Edit menu recipe?

Richard Gaskin ambassador at fourthworld.com
Mon Aug 23 11:50:37 EDT 2004

J. Landman Gay wrote:

> On 8/20/04 7:31 PM, Richard Gaskin wrote:
>> Yes, in older, slower xTalks one might get a noticeable difference 
>> between "do" and the natural message path.
>> But it's a whole other world with Transcript -- this script tests 
>> timing of both the natural message path and the "do" command:
> <snip>
>> So yes, using the do command is slower, but only by about 0.003ms.
>> Given that the menu script is responding to a user action and no user 
>> will be faster than 0.003ms, there's no perceptable savings to the 
>> system's performance, but using do can offer immediate savings for 
>> developer productivity.
> The "lost" productivity in the script I submitted consists of typing an 
> extra 5 words, which doesn't slow me down much.

There's no disputing tastes.  Those extra words added up for me when I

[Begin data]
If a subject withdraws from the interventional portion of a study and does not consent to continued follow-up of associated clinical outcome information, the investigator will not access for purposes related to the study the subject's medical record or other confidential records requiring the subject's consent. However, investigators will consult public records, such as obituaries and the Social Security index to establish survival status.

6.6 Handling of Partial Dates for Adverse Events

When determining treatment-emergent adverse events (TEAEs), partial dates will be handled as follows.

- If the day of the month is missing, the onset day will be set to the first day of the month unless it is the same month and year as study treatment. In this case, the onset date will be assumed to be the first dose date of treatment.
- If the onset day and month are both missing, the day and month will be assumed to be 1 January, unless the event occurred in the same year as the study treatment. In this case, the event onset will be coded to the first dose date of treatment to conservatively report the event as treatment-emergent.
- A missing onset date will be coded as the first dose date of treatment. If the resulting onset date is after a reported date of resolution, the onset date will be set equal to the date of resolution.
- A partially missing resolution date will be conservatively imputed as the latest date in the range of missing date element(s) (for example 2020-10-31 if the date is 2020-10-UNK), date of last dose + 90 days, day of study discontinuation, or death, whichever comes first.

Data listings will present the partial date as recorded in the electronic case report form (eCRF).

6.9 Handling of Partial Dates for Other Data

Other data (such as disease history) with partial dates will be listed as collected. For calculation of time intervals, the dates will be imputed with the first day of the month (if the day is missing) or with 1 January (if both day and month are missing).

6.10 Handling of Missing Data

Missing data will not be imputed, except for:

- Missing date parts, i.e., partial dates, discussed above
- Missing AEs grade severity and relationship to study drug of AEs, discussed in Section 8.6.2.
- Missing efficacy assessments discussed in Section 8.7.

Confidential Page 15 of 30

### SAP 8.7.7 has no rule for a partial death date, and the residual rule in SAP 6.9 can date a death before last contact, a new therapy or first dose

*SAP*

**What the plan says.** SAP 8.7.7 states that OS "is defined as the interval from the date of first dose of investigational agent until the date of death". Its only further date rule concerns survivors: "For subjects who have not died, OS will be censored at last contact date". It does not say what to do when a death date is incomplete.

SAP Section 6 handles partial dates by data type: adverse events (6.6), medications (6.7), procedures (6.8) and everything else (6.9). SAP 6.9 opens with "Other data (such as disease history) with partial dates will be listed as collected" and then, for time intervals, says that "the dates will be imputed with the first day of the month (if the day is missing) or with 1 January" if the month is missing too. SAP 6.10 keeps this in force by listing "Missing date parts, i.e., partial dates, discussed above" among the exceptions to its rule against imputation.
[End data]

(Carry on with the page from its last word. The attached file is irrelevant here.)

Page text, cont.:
was a one-handed typist for a year, but hopefully that's something few 
will endure.

My main point was just that I didn't want to leave folks with the 
impression that using "do" was a mistake.  Sometimes it's very useful, 
and in Transcript the penalty is imperceptible, almost immeasurable.

> Continuing the curmudgeonliness: I'll keep doing it my way, I think. I 
> am of the school that says loading the compiler unnecessaily is poor 
> programming practice. A similar example would be in using unquoted 
> literals; it works fine in many cases and doesn't really slow things 
> down that much, but I don't use use them because they too are a poor 
> habit to get into.

Fully agreed on unquoted literals: in addition to the reason you mention 
there are two others:

- it's easier to skim code for strings when they're quoted

- unquoted literals break when explicitVars is on

  Richard Gaskin
  Fourth World Media Corporation
  Ambassador at FourthWorld.com       http://www.FourthWorld.com

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